Next week, we hear the great story of Pentecost (Acts 2:1-11). As you prepare your hearts to receive the Holy Spirit anew, join in the prayer of the church for the Spirit’s coming: “Come, Holy Spirit, fill the hearts of your faithful, and enkindle in us the fire of your love. Send forth your Spirit and we shall be created, and you shall renew the face of the earth.” Amen.

Peace,

Dcn. Lincoln

Parish Pastoral Leader

Lincoln’s Log 5-9-2021

Previously, in the Acts of the Apostles…

“… Peter proceeded to speak and said, ‘In truth, I see that God shows no partiality. Rather, in every nation whoever fears him and acts uprightly is acceptable to him.”

Acts 10:34

All through the Easter season, we read from the Acts of the Apostles. This book is a sequel to the Gospel of Luke and tells the story of the early church. Each Sunday of Easter, we read a small snippet of Acts so it is challenging to get the context for each reading.

Here is some context for this Sunday’s reading:

Peter was deeply Jewish and knew Jesus as the Jewish Messiah. He was very skeptical about proclaiming Jesus to non-Jews. What did a Jewish Messiah mean for those who were outside of God’s chosen people? However, Jesus came to save ALL people. God sends a vision to Peter (Acts 10:8-16) which challenges the way Peter thinks about God and who God chooses to save. He had also sent a vision to Cornelius, a Roman centurion, who was a prayerful man who was friendly to the Jewish people. In Cornelius’ vision, God tells Cornelius to send his men to invite Peter to preach at Cornelius’ home (Acts 10:1-8). God is setting up a meeting between the Jewish world (in Peter) and the Gentile (non-Jewish) world in Cornelius.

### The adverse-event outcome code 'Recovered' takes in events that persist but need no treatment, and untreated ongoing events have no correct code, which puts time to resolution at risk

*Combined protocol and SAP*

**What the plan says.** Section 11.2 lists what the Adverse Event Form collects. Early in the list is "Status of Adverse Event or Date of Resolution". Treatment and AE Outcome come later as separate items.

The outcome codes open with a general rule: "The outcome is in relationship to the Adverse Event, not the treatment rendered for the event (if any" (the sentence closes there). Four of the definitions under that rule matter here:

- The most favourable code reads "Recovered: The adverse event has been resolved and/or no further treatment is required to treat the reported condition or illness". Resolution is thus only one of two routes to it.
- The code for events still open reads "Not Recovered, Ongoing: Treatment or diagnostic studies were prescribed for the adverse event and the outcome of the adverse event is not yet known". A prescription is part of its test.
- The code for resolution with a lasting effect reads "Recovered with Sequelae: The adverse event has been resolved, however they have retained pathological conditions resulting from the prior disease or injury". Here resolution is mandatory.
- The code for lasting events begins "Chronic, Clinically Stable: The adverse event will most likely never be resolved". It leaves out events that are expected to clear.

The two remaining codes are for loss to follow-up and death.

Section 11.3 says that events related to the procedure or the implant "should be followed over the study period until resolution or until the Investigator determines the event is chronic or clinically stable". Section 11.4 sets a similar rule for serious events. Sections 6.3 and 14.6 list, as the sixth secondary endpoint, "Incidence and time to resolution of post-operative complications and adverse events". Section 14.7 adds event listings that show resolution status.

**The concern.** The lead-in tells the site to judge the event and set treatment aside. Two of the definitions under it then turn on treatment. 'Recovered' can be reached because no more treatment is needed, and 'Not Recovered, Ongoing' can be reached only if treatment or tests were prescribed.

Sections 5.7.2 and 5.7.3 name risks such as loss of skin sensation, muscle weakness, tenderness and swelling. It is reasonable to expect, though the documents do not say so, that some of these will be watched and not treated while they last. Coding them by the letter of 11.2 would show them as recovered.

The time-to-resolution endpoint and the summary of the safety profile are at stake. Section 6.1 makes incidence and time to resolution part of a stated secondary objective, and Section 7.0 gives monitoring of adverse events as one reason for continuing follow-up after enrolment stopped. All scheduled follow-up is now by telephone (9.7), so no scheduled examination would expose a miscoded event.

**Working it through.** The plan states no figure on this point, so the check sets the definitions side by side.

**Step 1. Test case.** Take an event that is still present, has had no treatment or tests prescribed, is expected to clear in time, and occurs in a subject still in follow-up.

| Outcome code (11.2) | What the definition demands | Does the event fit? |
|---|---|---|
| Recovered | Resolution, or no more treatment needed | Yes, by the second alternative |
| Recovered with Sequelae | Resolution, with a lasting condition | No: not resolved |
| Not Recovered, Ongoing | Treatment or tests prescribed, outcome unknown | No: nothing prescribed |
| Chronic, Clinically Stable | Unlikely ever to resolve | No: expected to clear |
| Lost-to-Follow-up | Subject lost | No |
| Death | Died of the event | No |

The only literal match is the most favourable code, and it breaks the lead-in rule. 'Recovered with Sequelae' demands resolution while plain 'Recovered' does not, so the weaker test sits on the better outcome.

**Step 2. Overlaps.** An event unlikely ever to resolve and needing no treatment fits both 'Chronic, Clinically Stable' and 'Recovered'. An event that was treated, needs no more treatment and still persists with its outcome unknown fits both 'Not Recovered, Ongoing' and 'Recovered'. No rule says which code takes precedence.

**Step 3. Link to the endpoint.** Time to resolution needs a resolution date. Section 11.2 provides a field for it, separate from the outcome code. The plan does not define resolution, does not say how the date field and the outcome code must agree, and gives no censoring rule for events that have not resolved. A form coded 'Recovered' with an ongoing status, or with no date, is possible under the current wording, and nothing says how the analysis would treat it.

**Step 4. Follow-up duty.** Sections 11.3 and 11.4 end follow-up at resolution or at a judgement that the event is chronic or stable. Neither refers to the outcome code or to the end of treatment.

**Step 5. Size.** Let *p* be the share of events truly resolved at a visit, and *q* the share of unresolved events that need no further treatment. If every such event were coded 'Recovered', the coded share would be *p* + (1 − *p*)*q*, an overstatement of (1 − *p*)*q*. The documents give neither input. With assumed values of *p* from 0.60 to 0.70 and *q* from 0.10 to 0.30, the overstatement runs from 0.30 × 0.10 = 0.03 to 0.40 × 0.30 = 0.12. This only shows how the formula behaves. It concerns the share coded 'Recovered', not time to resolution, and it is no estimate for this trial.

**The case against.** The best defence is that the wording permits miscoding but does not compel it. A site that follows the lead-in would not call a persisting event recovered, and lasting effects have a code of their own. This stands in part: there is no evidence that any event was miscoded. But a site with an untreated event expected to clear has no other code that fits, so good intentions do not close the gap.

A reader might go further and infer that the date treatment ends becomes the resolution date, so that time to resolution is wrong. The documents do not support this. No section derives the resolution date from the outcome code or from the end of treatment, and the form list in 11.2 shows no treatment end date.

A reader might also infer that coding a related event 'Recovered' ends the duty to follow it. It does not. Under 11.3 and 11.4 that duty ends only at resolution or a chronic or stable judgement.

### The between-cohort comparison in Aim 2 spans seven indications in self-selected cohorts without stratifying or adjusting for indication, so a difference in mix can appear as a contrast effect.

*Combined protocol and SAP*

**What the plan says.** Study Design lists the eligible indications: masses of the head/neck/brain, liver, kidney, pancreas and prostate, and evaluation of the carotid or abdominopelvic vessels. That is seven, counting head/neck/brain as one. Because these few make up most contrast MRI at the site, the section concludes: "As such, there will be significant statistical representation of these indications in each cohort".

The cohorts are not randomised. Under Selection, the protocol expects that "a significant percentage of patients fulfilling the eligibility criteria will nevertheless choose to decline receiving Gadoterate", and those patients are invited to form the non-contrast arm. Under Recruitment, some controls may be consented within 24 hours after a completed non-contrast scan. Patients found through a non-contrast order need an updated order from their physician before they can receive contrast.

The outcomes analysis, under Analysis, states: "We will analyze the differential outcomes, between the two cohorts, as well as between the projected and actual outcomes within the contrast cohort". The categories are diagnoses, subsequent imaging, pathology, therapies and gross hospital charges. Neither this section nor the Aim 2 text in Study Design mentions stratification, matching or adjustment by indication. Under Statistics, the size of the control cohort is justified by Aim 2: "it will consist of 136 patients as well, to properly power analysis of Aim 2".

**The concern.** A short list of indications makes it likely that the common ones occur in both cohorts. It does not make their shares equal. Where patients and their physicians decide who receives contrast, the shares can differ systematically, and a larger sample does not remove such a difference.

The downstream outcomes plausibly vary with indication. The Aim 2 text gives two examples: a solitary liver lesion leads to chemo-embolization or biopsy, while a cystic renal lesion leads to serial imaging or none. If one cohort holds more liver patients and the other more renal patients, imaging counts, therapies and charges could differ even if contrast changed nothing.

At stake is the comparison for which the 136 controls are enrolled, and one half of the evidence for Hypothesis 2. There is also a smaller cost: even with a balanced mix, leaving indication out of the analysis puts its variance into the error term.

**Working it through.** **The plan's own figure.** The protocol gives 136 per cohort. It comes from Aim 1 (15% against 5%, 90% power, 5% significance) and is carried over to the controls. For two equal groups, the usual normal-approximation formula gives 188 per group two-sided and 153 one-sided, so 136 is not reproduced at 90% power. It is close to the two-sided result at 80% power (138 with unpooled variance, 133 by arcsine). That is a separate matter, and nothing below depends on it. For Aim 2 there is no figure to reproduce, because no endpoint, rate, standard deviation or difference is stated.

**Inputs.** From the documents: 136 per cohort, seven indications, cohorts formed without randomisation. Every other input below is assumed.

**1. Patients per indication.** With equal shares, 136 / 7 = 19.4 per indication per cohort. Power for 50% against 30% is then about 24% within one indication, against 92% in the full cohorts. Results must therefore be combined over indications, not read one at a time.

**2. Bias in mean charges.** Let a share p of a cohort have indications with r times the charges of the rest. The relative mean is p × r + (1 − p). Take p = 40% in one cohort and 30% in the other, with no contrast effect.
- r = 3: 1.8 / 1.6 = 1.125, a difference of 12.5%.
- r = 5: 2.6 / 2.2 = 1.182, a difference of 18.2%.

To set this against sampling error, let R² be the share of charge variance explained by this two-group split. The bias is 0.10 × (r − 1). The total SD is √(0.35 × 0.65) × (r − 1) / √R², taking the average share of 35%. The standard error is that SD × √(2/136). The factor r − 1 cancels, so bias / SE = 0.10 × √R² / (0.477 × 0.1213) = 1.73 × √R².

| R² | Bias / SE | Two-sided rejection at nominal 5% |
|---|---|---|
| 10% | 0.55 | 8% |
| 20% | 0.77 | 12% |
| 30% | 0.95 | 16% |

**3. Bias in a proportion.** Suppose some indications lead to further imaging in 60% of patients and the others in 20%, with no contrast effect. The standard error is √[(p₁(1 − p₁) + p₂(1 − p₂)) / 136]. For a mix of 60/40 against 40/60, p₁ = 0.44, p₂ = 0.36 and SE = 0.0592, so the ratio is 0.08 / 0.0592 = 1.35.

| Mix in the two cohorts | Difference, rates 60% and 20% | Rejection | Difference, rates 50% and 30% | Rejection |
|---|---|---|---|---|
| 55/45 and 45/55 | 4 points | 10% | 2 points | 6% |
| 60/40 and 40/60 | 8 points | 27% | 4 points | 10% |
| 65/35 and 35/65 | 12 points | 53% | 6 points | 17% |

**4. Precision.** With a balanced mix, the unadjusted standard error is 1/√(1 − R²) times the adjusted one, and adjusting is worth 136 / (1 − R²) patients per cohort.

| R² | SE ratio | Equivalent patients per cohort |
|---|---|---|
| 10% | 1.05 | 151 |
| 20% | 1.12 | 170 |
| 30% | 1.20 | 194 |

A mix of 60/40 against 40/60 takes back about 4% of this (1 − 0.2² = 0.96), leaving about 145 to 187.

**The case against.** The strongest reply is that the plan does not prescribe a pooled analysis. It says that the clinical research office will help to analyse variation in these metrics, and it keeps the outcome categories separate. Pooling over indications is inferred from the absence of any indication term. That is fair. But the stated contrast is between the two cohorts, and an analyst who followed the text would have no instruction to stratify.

This encounter is what we read about in today’s reading (selections from Acts 10:25-48). This section of Acts records the first Gentile conversion to Christianity. As Peter preaches, the Holy Spirit descends upon the members of Cornelius’ household gathered there. They begin to speak in tongues and glorify God (signs of the Holy Spirit’s presence). Peter is overwhelmed that God is acting among the Gentiles and these new Gentile converts are baptized on the spot.

God does not act as we expect Him to. He challenges Peter to be open to new movements of the Spirit. God reveals that He is the God of all people. No one should be excluded from the grace of God. Cornelius takes the risk to listen to the prompting of the Holy Spirit and then to a missionary of a foreign religion. He puts his future and career on the line and trusts the God he does not know or understand. His faith is rewarded.